Let’s face it: Few people like tests. Our earliest memories of school may include the sweaty palms, perspiration and self-doubt that arises the moment we hear about a test, assessment, scorecard or anything that measures our performance. Such anxiety haunts some of us decades later.

Was I as prepared as I could have been? Did I answer every question correctly? What if I spent more time on that one question? What will my answers say about my team’s performance?

That range of emotions, coupled with defensive posturing about the fairness of any assessment, can be immobilizing. Sometimes, it will push us to opt out of participation.

Right now, AHA and IFDHE have a survey available that’s designed to benchmark the hospital field’s progress on health equity, diversity and inclusivity. And though this tool or instrument is an important data point to uncover where the field is in its journey toward advancing equity, we know those feelings of anxiety may surface/resurface as a result of this assessment. In times of anxiety, however, we find our footing by understanding why we’re asked to evaluate ourselves, our teams and our organizations.

Just like progress in school or your job, progress in equity is worth tracking. But equity can be a sensitive subject, and the benchmarks on which we rely can be nebulous and overwhelming. Being measured, especially against peers, produces anxiety, and that’s especially true for something — in this case, equity — where a leader’s accountability is becoming more visible and positioned as essential to an organization’s delivery of care and effective operations.

Maybe it’s time we think differently about “benchmarks.” Maybe it’s time we consider benchmarks and surveys as strategic learning opportunities and not punitive obligations. Maybe reconsider if equity is something we need to be in competition over. Maybe we just accept and manage the vulnerability inherent in exposing ourselves with data (quantitative and qualitative). Benchmark surveys can be our tools not our toils.

Here are a few coping strategies for “benchmark anxiety”:

View benchmarking as an opportunity for strategic learning. Benchmark surveys allow organizations, with a degree of accuracy, to invest with precision in those areas that compromise their mission, values and operations. Using data to strategically invest in equity enhancements demonstrates a winning attitude.

Make realistic, organizational self-appraisals. No two hospitals or organizations are alike. There are numerous factors that impact what we can do at any given moment on any given initiative. But if we take stock of our own internal outcome data, not just the activities calendar, you can make a fair appraisal of your own set of circumstances. Many systems may draw different conclusions about the success of their equity efforts if they measured themselves solely against their counterparts, as opposed to what’s realistic given their resources and population.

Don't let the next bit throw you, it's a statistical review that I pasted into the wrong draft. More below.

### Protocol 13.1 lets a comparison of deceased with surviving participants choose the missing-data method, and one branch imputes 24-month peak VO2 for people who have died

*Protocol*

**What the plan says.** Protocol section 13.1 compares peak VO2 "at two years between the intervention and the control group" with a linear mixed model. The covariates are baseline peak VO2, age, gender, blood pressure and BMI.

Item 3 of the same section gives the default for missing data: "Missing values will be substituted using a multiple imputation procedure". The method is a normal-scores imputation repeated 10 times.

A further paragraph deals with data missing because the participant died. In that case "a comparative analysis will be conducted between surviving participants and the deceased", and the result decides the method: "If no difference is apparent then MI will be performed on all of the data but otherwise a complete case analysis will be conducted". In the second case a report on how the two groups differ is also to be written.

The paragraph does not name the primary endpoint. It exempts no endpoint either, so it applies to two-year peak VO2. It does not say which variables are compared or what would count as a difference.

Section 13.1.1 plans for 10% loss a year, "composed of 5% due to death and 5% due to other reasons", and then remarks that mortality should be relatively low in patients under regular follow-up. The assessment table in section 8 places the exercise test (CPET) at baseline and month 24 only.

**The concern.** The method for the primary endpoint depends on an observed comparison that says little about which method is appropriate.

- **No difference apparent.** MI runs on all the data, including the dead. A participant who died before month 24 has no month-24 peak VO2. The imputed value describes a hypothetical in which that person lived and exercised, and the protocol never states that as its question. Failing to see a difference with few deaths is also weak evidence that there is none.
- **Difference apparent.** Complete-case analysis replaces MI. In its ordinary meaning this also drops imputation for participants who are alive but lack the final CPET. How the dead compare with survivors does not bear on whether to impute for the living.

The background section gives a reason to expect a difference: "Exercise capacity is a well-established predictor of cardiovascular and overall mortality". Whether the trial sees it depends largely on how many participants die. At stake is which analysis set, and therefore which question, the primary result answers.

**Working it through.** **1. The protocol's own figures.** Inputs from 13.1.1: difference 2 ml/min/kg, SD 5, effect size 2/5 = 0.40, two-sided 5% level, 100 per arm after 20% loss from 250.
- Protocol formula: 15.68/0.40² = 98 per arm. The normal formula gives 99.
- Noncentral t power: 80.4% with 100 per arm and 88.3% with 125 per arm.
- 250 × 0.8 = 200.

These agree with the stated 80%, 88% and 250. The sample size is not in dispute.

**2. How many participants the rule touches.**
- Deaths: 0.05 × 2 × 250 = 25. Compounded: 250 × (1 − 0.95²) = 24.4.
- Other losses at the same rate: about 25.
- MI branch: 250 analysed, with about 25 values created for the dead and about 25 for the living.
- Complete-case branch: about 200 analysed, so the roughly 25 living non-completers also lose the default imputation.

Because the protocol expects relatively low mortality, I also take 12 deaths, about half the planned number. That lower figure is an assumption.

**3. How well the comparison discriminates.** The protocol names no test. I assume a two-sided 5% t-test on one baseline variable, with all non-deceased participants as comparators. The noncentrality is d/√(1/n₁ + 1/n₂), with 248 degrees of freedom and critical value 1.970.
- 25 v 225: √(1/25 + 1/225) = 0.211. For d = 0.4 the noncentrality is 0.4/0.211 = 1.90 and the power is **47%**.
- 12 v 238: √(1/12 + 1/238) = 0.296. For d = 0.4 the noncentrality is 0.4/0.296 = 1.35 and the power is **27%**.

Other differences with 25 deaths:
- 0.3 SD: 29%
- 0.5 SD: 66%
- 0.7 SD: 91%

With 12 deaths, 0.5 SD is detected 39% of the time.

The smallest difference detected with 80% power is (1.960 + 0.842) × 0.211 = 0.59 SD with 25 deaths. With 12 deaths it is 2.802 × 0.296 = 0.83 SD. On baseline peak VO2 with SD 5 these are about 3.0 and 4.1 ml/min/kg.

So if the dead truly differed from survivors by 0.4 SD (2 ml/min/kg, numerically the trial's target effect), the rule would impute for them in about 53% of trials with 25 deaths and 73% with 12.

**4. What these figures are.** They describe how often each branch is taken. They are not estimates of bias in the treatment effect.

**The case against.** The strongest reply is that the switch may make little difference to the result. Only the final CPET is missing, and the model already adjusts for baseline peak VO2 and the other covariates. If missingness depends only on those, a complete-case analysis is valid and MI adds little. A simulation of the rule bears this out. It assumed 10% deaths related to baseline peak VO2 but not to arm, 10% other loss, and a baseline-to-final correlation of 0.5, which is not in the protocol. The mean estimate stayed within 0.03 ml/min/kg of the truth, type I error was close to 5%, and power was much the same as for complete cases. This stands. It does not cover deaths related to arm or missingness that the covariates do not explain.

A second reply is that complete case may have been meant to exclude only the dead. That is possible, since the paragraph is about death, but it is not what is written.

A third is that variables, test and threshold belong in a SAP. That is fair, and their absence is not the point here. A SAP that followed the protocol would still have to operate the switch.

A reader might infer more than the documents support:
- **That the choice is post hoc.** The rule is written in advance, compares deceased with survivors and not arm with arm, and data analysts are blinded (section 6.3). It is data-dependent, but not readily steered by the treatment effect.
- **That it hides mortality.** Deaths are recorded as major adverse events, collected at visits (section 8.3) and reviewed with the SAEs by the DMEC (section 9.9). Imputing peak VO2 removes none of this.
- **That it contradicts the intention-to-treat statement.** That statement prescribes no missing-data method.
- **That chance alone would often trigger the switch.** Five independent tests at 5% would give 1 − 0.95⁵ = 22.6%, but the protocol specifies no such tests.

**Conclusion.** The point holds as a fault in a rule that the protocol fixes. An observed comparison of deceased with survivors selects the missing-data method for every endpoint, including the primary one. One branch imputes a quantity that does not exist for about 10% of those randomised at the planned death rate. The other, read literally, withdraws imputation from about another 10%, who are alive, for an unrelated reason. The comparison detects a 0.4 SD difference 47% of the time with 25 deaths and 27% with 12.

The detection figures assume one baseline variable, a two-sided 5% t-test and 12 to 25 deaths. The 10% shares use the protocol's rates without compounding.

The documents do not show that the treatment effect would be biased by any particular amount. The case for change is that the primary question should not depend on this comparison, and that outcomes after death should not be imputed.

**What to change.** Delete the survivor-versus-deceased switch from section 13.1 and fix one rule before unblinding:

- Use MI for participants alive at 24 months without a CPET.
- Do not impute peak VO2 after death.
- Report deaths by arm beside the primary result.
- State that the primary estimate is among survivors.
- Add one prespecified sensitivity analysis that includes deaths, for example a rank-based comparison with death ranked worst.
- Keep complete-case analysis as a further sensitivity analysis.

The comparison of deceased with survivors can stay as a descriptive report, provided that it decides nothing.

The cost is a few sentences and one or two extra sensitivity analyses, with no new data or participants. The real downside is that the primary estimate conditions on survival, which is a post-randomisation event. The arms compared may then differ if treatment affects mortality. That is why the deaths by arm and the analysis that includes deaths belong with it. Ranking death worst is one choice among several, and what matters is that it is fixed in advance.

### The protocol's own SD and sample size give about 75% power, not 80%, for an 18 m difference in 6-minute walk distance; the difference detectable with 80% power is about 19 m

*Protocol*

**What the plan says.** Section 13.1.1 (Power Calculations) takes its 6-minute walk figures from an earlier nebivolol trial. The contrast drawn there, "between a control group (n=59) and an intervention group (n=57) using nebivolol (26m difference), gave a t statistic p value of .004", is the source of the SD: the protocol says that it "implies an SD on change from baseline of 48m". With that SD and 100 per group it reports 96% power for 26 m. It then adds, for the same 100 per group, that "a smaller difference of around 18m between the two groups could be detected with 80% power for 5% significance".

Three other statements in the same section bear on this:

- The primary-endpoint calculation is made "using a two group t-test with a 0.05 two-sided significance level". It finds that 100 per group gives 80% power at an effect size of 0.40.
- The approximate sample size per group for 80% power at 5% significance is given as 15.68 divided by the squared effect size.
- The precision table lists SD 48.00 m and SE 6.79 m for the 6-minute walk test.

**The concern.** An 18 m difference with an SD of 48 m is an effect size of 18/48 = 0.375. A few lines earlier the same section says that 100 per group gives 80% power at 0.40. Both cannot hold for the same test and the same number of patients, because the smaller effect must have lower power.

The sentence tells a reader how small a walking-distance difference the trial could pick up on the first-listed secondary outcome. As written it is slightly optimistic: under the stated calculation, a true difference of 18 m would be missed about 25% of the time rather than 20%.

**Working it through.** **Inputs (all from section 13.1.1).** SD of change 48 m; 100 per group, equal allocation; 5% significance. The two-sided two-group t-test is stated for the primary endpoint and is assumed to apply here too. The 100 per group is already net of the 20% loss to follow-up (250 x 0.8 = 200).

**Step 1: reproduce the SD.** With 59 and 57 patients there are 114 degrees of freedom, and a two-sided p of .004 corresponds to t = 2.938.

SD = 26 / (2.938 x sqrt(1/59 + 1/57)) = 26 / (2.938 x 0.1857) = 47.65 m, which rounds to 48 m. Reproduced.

Don’t be afraid to talk about what you learn. Create a benchmark communications strategy. Manage expectations in your organization by communicating what the data can and cannot convey. Just as the SAT is not an intelligence test, a benchmark survey is not an indicator of quality — think of it as a
progress report. It simply offers the opportunity to direct efforts to improve your equity journey. Don’t be afraid to have open conversations about what your results mean.

Remember trending upwards is better than flat lines. Benchmarks are snapshots of a moment in time — and only tell the story of that moment. The most important measure of advancing equity is a trend line. Your organization’s trajectory is the most significant indicator of change over time.

Be patient but persistent. Structural barriers in policy and practices were not developed in a day, nor will they be dismantled in a day. Dismantling structures that compromise equity takes time, but it should not take a lifetime. Your journey, and your progress, is your own and should be viewed as such. Ultimately accountability for the speed of progress is on the leader, the team and the resources allocated. But start with data.

The biennial benchmark survey was built as your starting point. It’s meant to give us the data we need to support hospitals and health systems through policies and resources, as well as empower our thought leaders to develop practical solutions to our shared challenges. However, data alone isn’t the solution. But its collection allows us to diagnose and properly treat a problem. Data collection tools like surveys create opportunities to not only assess the challenge, but to provide a precise treatment plan for the symptoms of structural barriers that inhibit organizations’ abilities to eliminate health disparities and advance health equity.

One last piece of wisdom. There is a risk a leader takes every time they look in the mirror. They may uncover a blemish. But blemishes are part of life. If we take up AHA’s statement that racism is a public health threat, then our organizations are in many ways obligated to play our part in eradicating this social disease — that’s a blemish worth addressing, and no amount of anxiety should hinder us from taking actions.

NOTE: The biennial benchmark survey is now available through March 15. For questions related to your participation in the survey, please contact AHA’s survey support team at surveysupport@aha.org.

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